Networking

The Black Hole: You Aren't Alone

By Derik Abbott

One of the most common pain points we hear from candidates that come into our office is their inability to get responses to their resume submittals for openings online. While this might seem like something that is only affecting you, rest assured, it’s an epidemic that plagues all job searches out there. 

We, as recruiters, actually see this happen with a lot of hiring managers we work directly with (most we’ve met in person and have some level of relationship with). It’s something that everyone from job seekers to recruiters has been trying to solve for years now and with the current employment climate, it doesn’t see to be something that will quickly rectify its self. The good news is that there are some ways to try to get more visibility with clients. 

I am a firm believer that regardless of the outcome, people should remain steadfast in applying to roles that are in their area of expertise and interest. Once one or two interviews are requested it’s only a matter of momentum before something sticks. In order to try and help with that momentum, I think trying various tactics to get your name/face in front of people will really help make you stand out. 

Simple things like adding the Recruiter or HR Manager that is listed on the LinkedIn job postings is a good way to get your name in the back of their mind without causing too much interruption in their day. Sending them a note on LinkedIn often times could go 50/50 so I think going that far is something you have to individually weight your options on but adding someone is a pretty standard practice and could only increase your chances of at least getting them to think about you.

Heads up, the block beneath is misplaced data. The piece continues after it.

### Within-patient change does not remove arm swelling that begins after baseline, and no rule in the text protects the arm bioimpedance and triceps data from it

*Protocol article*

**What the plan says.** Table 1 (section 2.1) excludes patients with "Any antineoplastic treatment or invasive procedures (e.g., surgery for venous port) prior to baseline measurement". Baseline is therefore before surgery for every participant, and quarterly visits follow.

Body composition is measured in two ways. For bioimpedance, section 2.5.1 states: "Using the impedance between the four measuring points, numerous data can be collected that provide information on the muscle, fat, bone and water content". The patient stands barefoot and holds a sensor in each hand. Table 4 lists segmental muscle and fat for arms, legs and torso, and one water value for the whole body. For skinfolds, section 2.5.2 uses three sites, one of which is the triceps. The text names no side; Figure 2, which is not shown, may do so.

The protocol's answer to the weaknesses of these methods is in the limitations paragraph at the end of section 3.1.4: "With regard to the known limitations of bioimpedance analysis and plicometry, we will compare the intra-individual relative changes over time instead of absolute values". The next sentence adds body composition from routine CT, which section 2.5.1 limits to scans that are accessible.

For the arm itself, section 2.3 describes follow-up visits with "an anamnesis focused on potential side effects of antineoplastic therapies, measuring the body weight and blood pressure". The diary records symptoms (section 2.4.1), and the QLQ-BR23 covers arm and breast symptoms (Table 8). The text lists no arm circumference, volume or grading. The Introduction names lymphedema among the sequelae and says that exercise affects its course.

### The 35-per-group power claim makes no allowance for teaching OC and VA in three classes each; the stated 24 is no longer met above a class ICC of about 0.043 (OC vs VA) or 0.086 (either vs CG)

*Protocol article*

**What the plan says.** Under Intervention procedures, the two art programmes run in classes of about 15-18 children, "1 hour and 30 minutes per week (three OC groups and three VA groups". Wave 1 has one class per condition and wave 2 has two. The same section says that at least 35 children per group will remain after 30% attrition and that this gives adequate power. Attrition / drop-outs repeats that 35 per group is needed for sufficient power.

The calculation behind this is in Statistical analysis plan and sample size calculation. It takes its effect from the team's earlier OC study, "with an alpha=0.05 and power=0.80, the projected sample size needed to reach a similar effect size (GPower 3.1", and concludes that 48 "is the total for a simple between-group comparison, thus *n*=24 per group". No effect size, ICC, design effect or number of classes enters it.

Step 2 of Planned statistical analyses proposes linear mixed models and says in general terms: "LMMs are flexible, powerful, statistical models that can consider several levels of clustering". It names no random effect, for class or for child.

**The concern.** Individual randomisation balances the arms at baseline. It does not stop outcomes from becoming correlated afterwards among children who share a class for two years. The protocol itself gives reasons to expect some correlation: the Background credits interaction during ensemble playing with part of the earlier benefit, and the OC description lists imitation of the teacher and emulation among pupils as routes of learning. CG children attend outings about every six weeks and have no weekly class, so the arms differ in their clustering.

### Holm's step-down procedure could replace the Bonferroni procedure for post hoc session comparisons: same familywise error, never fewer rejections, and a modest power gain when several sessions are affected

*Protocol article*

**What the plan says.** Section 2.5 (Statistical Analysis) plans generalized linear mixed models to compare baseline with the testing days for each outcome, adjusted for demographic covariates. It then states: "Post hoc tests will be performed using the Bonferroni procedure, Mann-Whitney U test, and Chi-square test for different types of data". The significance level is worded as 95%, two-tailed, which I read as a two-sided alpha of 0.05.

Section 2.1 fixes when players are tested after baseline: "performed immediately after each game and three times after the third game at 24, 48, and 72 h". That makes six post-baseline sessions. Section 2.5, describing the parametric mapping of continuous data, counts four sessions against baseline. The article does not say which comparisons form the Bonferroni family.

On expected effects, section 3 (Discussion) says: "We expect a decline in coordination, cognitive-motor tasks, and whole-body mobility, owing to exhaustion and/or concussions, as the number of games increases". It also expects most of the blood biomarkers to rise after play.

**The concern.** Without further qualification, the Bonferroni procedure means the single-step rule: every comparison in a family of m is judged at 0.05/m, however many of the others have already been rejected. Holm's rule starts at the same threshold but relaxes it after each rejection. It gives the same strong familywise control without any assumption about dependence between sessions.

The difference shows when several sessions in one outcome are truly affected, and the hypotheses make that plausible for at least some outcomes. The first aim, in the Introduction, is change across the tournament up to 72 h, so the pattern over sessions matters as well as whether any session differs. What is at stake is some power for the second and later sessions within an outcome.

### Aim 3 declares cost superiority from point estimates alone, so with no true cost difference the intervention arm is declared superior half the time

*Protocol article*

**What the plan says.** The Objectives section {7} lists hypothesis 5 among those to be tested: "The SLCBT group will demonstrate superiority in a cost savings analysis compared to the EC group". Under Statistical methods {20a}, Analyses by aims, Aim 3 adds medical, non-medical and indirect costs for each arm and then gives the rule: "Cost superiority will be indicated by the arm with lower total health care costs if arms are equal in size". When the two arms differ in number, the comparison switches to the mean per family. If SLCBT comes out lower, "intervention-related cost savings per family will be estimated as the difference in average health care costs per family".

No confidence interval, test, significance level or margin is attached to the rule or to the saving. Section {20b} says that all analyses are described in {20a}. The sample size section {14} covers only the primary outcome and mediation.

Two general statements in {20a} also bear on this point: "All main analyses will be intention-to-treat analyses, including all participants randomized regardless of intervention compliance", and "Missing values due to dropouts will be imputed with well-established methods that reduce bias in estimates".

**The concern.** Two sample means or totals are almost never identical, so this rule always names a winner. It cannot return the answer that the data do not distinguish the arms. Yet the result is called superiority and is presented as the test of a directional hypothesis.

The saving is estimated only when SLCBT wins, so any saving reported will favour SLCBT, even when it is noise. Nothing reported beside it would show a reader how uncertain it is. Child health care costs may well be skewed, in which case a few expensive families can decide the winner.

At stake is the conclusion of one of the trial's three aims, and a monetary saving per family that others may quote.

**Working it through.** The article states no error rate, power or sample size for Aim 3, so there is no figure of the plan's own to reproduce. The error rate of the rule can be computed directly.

Networking is also the number one way people still get jobs. Whether asking someone you know to pass along your resume to the right person within a company of interest or going to various local group’s networking events. There are a ton of people that you could get in front of or make contacts with that doesn’t require you to go out of your way. Remember, people, go to networking events for the Programming aspects but wouldn’t be there if they weren’t open to networking so it’s an open floor to get in front of people who may be able to introduce you to others. 

I think the best piece of advice we can give is to remain positive and diligent. Everyone else is having the same struggles as you, you aren’t alone. While searching and networking, it could be good practice to continue to work on at-home pieces for your portfolio or hone your skills because any extra things you can add to your resume/portfolio could be what helps tip the scales in your favor on that next submittal! 

Your Career: Five Common Job Search Mistakes

By Kristen Harris

Looking for work might seem like a fairly straightforward process but, in fact, it’s quite complex.

There are several steps, a series of interactions, and multiple people involved in your search. Each stage of the process is filled with nuance and details. One false move can take you out of the running, and you may not even know it. The job search process is challenging and stressful enough without putting barriers in your own way.

Check yourself...are you making any of these five common job search mistakes? Be honest, or ask someone you trust for feedback. Sometimes we’re so close to a problem that it’s hard to have perspective. Once you’re aware of an issue, it’s much easier to correct and avoid that mistake in the future.